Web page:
Samuel Pickwick, Esquire, is a kind and wealthy old gentleman, and the founder and perpetual president of the Pickwick Club. To extend his researches into the quaint and curious phenomena of life, he suggests that he and three other "Pickwickians" (Mr Nathaniel Winkle, Mr Augustus Snodgrass, and Mr Tracy Tupman) should make journeys to remote places from London and report on their findings to the other members of the club. Their travels throughout the English countryside by coach provide the chief theme of the novel
The Marchioness is the nickname given to the wicked Miss Brass's maidservant by Dick Swiveller, who befriends and later marries her. In the original manuscript it is made explicit that the Marchioness is in fact the illegitimate daughter of Miss Brass, possibly by the novel’s villain Quilp, but only a suggestion of this survived in the published edition.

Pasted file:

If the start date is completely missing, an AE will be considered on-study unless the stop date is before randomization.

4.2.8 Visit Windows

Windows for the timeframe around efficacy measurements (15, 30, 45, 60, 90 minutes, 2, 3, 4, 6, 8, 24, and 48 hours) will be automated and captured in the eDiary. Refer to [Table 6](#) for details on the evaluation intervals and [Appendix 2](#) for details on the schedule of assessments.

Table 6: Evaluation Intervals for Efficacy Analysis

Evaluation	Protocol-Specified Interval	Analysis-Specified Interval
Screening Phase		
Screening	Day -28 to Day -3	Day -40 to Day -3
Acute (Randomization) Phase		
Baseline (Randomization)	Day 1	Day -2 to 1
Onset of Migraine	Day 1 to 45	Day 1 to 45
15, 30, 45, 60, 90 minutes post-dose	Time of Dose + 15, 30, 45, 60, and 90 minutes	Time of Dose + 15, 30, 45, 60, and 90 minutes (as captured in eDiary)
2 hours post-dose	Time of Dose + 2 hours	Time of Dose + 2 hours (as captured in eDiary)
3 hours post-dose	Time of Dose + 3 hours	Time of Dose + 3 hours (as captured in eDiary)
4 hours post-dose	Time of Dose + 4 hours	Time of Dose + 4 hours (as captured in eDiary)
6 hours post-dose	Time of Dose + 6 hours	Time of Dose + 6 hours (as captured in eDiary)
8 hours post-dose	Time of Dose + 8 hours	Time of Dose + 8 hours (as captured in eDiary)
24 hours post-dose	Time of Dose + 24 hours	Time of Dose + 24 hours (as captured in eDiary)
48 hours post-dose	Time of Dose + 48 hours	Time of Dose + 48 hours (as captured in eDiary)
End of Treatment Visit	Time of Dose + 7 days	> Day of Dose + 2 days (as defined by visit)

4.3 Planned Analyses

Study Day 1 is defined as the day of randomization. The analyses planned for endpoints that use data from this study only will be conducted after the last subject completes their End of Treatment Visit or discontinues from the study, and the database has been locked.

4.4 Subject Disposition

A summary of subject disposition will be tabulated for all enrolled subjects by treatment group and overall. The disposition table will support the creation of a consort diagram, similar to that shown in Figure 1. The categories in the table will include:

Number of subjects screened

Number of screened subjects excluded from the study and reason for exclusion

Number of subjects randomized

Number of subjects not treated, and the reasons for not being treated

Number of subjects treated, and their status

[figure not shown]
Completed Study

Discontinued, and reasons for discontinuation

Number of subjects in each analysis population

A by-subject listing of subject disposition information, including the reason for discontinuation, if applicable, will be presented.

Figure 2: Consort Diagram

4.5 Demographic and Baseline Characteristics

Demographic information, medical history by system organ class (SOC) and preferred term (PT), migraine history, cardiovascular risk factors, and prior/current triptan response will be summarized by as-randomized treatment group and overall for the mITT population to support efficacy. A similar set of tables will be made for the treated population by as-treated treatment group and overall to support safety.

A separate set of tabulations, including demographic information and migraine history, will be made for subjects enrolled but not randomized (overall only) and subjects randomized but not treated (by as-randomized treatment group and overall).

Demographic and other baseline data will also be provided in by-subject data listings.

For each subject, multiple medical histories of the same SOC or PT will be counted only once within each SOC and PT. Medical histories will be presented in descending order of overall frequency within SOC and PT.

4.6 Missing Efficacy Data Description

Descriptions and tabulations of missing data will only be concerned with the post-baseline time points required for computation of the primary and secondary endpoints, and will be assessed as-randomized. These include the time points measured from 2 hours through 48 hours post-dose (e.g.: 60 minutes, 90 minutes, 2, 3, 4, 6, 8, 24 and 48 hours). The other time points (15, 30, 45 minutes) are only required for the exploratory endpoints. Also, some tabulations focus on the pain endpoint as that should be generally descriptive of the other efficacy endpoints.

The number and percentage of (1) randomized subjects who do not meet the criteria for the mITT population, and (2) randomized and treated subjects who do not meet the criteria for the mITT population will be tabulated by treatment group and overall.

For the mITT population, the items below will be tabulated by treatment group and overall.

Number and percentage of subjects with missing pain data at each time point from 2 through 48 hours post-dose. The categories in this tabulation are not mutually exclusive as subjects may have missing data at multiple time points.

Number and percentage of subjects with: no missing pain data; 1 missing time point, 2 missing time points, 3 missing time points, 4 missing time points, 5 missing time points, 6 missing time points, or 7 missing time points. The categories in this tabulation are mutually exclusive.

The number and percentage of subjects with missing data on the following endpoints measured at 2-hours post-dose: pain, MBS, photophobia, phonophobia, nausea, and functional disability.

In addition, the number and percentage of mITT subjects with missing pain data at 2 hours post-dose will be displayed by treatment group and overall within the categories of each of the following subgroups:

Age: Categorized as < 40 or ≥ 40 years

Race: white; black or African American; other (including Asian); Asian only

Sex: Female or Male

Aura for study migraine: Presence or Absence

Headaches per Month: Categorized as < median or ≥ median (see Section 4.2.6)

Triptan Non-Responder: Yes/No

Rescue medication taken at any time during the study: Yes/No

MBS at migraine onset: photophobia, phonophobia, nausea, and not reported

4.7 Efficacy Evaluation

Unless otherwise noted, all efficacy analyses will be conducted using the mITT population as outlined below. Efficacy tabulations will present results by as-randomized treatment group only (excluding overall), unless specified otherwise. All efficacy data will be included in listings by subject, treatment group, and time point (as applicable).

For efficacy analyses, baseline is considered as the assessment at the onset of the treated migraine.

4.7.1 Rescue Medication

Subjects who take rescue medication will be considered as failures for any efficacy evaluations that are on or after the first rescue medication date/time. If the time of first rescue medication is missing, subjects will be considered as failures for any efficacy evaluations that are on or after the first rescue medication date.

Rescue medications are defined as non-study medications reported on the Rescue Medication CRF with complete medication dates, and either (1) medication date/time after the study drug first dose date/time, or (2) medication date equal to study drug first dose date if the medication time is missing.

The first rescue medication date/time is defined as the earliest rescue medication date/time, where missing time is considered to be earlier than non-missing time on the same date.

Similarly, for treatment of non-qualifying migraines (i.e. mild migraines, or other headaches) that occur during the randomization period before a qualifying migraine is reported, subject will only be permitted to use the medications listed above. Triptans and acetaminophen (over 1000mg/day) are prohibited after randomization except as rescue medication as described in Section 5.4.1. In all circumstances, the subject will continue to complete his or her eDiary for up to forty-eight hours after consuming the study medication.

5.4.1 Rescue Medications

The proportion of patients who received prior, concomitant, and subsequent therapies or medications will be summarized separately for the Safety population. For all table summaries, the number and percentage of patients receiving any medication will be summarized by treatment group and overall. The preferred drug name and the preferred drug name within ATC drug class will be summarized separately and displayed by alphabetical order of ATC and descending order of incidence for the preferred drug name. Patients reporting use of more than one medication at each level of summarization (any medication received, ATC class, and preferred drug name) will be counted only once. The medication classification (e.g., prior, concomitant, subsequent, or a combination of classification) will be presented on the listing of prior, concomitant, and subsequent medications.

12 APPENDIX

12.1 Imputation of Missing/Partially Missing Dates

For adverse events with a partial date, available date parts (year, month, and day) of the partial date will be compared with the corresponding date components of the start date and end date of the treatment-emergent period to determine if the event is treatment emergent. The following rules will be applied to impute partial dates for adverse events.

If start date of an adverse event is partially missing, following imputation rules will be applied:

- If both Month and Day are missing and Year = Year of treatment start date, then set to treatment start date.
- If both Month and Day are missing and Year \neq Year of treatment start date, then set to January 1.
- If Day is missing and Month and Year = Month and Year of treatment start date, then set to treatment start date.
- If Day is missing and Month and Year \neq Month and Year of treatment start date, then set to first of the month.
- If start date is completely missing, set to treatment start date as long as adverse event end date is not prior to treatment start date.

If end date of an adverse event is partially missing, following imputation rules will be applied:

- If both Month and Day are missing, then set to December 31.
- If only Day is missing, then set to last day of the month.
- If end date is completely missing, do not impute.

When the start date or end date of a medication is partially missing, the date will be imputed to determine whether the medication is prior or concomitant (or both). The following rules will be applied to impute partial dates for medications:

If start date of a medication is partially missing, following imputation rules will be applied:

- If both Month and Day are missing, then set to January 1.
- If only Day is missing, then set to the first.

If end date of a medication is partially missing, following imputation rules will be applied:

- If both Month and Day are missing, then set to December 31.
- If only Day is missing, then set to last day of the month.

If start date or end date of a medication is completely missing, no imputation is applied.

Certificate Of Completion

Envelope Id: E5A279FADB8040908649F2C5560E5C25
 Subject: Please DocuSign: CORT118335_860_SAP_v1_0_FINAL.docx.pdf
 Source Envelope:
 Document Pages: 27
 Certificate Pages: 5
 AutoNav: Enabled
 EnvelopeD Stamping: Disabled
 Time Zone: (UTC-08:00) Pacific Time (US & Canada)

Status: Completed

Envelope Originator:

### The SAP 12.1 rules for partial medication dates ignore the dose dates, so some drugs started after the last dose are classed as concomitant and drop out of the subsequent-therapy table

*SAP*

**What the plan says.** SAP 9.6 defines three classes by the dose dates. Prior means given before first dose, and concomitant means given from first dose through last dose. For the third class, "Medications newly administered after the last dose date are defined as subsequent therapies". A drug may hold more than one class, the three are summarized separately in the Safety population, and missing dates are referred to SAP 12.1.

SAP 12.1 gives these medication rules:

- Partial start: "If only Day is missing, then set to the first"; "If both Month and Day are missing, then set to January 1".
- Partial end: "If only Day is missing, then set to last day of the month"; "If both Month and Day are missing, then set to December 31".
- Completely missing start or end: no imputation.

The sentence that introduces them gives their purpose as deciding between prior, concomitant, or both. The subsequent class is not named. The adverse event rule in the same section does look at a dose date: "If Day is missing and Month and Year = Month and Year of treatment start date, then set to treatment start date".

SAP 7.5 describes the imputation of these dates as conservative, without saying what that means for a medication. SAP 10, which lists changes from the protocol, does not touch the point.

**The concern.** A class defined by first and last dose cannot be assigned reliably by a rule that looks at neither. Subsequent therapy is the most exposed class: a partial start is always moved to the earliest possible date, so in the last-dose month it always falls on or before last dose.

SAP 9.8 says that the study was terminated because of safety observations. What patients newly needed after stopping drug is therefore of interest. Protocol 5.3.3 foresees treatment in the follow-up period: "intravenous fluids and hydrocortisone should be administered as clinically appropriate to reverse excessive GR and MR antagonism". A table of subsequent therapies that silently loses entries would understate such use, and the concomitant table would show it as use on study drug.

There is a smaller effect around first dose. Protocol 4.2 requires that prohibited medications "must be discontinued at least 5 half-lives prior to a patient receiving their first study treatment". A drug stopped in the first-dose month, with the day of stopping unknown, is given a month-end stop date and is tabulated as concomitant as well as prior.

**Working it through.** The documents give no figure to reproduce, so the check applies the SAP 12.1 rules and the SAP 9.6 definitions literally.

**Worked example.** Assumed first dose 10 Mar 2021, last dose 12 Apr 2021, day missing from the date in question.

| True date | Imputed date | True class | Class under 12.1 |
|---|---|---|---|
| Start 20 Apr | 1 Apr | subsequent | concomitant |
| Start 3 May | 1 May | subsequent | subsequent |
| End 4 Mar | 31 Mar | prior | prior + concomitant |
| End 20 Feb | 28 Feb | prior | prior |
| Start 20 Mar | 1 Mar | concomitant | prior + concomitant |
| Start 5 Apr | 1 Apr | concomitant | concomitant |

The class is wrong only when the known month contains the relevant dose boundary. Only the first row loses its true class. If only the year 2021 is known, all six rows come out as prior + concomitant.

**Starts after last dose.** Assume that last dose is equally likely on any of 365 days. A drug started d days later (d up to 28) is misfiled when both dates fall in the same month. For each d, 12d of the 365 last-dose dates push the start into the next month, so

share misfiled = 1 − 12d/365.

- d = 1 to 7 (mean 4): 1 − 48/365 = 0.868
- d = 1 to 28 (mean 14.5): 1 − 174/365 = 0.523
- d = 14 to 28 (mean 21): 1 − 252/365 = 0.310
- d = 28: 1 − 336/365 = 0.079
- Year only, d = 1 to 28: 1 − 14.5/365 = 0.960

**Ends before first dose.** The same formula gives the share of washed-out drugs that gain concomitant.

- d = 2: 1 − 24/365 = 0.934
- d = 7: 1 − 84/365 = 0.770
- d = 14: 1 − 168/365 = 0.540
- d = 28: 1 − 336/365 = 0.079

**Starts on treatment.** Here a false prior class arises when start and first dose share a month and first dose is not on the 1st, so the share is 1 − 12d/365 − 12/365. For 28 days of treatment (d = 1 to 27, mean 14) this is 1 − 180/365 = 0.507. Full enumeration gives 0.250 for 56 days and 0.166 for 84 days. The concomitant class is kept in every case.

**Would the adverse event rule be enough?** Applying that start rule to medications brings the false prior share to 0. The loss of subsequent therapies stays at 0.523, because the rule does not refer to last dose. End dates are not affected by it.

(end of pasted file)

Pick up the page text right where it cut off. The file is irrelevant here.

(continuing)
Sarah or Sairey Gamp was a nurse. She was dissolute and drunk and became a notorious stereotype of the bad secular nurse in the early Victorian era, before the reforms of campaigners like Florence Nightingale. The caricature was popular with the British public and umbrellas became known as gamps after her own which was displayed with "particular ostentation". The character was based upon a real nurse described to Dickens by his friend, Angela Burdett-Coutts
Captain Edward Cuttle is left in charge of The Midshipman, Solomon Gill’s maritime instrument maker’s shop, when Soloman goes off in search of his nephew Walter Gay. Dombey’s daughter, Florence, later lodges with Cuttle at The Midshipman when she runs away from her father